What is the future for cizenbayan? I’m not really a planner; I’m a believer and a dreamer. Being able to make a living with cizenbayan wasn’t planned, and to be honest I couldn’t have imagined having a job like this. I still can’t believe it, it’s crazy!

So I guess I’ll just keep on doing what I’m doing the best: living, sharing & inspiring.

I’m not sure how instagram, Twitter and blogs will evolve, and what new social media platforms will emerge, and I definitely don’t even know if I’ll stay popular, but I’m confident that I have good know-how, experience, taste, original ideas, creativity and inspiration, so I’m not worried about the future. I would like to write a book, which I’ll force myself to write in 2016, and maybe I’ll run a business or do consulting. Who knows. I’m open to all.

Another plan for 2016 is to spend a couple of months in New York City, perhaps even making NYC a second home. For me, New York is like two poles that I can both benefit from:

  1. Social life in a constantly changing environment, life, and unbound possiblities and inspirations with parties, events galleries, galas, converts and openings,etc.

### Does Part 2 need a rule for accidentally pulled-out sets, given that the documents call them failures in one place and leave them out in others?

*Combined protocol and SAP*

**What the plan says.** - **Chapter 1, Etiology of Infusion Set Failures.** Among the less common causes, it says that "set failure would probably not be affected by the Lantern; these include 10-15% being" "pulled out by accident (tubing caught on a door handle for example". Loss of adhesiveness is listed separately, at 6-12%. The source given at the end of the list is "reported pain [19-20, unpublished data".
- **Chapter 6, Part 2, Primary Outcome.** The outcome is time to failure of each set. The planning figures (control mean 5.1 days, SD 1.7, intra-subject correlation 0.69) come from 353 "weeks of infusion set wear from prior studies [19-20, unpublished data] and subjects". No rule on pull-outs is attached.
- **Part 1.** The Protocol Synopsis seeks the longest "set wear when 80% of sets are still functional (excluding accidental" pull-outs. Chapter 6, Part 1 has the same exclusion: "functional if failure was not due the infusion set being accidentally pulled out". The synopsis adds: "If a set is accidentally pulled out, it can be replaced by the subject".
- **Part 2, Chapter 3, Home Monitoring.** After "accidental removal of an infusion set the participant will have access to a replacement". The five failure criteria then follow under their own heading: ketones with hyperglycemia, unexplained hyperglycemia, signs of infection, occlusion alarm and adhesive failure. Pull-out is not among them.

2. Seclusion to concentrate on my work because I’m literally nobody there, so I can isolate myself and concentrate on my work.

What advice do you have for inspiring bloggers, writers? The most important thing is to be sincere. People can immediately sense it; people can instinctively feel it.

142. Joseph Donyo of Canım Istanbul on Newsletters & The First 10,000 Subscribers

Joseph Donyo of Canim IstanbulFounder of Canım Istanbul (pronounced JAH-nim), Joseph Donyo has +11 years experience managing businesses and turning consumer insight into a competitive business advantage. (photo by Mine Kasapoğlu)

What is Canım Istanbul and why did you launch it? Canım Istanbul is the lifestyle companion for Istanbulites and visitors to Istanbul. We send out a newsletter, in English and in Turkish, twice a week to our subscribers with a new restaurant, an interesting event, a cool bar, a cute boutique, etc. Canım Istanbul translates to “Istanbul, my love.”